Philosophy is an amazing tool to understand the complex ideas that have dominated political and social thought in all areas where it is practiced. However, the writing to which Western-educated students are exposed today does not prepare the freshman university student well for decoding much of philosophical writing. How can the Philosophy 101 student make sense of her assignments? Here are some tips to slow down the information overload and make sense of that tricky assignment.
Things You Will NeedYou'll need your assignment and a pen and paper -- or the computer on which you're reading!
Even if you use a computer, though, have a pencil handy, preferably a light one so you can erase marks easily if you need to.
Scan your assignment. Read it line by line to put all of your fear on the table. It's often frightening to have all these words wash over you without having any idea of how they fit. Reading the assignment aloud, whether alone or to a friend, can help dispel the fear and silliness that comes with reading material you feel may be strange and above your level.
Get out a pencil and paper or open a text file on your computer. Take down each word that confuses you or whose meaning you're not sure you understand. Don't be shy. In philosophy, later ideas build on earlier ones, so it's important to understand just what you're reading, especially in the earliest selections you're given. Even if they're not in chronological order, your professor is going to compare and contrast earlier topics with later ones. It's important not to get left behind!
With a light pencil, underline the phrases or sentences that you do understand. It's okay if they're just phrases! Look at these phrases and sentences. This is to show you that you CAN understand this. Not understanding jargon is okay. We all begin as beginners.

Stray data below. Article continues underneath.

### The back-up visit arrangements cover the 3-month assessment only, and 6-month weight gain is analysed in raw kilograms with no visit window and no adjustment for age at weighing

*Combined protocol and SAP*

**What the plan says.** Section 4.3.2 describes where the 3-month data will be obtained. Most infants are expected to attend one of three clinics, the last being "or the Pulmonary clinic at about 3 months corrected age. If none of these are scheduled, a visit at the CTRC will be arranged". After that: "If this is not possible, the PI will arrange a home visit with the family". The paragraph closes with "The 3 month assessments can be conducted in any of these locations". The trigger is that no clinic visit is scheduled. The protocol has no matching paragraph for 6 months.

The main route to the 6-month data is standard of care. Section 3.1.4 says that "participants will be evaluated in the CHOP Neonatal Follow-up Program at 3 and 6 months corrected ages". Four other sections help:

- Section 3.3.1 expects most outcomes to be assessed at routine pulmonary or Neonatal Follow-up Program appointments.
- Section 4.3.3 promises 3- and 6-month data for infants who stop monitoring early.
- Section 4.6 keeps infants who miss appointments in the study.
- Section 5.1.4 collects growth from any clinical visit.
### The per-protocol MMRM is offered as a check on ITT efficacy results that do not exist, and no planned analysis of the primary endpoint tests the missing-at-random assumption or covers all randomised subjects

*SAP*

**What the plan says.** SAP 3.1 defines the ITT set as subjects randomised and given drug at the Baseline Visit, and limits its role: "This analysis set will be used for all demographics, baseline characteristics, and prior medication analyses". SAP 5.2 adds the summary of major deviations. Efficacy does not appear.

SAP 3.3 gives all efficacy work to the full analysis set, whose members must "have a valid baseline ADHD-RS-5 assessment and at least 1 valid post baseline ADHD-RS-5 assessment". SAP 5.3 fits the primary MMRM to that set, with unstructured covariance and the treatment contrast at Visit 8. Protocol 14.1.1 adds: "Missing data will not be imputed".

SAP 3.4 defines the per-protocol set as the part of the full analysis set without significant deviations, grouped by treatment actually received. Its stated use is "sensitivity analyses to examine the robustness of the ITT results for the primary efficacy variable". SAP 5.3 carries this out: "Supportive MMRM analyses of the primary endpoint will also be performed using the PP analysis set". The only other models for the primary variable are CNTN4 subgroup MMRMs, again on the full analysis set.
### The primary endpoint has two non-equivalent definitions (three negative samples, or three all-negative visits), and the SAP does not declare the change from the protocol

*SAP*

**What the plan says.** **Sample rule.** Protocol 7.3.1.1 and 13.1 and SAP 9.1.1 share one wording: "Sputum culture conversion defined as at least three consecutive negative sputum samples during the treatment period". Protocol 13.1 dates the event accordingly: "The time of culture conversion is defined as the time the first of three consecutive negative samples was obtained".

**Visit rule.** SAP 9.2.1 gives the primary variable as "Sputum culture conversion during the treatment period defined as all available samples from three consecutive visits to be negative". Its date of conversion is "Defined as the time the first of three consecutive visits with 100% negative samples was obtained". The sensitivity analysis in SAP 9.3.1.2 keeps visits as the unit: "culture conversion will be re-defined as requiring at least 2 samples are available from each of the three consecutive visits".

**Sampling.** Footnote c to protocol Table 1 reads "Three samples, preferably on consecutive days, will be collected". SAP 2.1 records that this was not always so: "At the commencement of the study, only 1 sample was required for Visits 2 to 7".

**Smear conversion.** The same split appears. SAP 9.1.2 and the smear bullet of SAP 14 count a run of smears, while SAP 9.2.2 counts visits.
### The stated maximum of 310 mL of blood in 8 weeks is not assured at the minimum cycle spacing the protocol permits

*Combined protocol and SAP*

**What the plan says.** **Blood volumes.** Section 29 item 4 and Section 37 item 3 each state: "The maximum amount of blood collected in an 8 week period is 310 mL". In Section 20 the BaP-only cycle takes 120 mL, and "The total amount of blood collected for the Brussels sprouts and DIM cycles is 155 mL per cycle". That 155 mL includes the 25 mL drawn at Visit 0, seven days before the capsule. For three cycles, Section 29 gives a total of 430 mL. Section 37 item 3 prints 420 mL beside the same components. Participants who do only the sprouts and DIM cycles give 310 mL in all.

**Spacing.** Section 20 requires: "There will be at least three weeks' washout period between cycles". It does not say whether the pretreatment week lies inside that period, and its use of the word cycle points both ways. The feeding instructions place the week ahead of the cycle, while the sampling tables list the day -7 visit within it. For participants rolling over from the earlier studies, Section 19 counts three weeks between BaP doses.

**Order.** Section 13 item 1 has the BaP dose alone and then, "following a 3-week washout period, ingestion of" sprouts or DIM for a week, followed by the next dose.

Take your list and go to Google. Its search functions are so good that if you're reading Kant and you don't understand the "noumenon" or his "Kingdom of Ends," you can just search "Kant noumenon" and plenty of sources will appear to explain the concept. Some concepts, though, are pretty packed with information, interpretation, and analysis -- and not all of these sources agree!
Write just a couple of sentences about what you think the general ideas surrounding the concept are and move on. Spend no more than 4-5 minutes on each unfamiliar concept.
Experiment with your findings by inserting the meanings you've come up with into the sentences that are giving you trouble. Replace the mystery word with a concise phrase that sums up the supposed meaning in the sentence. Does it make sense? Does it support or contradict the sentences and concepts surrounding it? If you're confident you understand the word, feel free to cross it off your list or delete it.
Give the selection another read. Reading aloud, even to yourself, is a big help to make sure you're not just scanning it.
Take the rest of your list to your professor (or, if your prof isn't very responsive, another professor or a tutor.) She or he can help you understand the concepts you've missed, and if she's your professor, she'll see you're making an effort by your general understanding of the selection!
Everyone learns differently and at their own pace! Feel free to be creative with your strategies until you've found a perfect fit. I hope these tips will help jump-start your learning journey in the discipline of philosophy!
Tips & WarningsA Few Extra Tips:
Eat a light meal or snack before sitting down to study, and keep some granola or dried fruit around if your body needs it.
Stay hydrated. When you hit the books, dehydration headaches can crop up and leave you feeling drained. Try to go through 2 or 3 12-ounce tumbler glasses while you study.
If you need a beginner's guide that is concise, on your level, and slim on the overwhelming selections, I recommend The Practice of Philosophy: Handbook for Beginners (3rd Edition)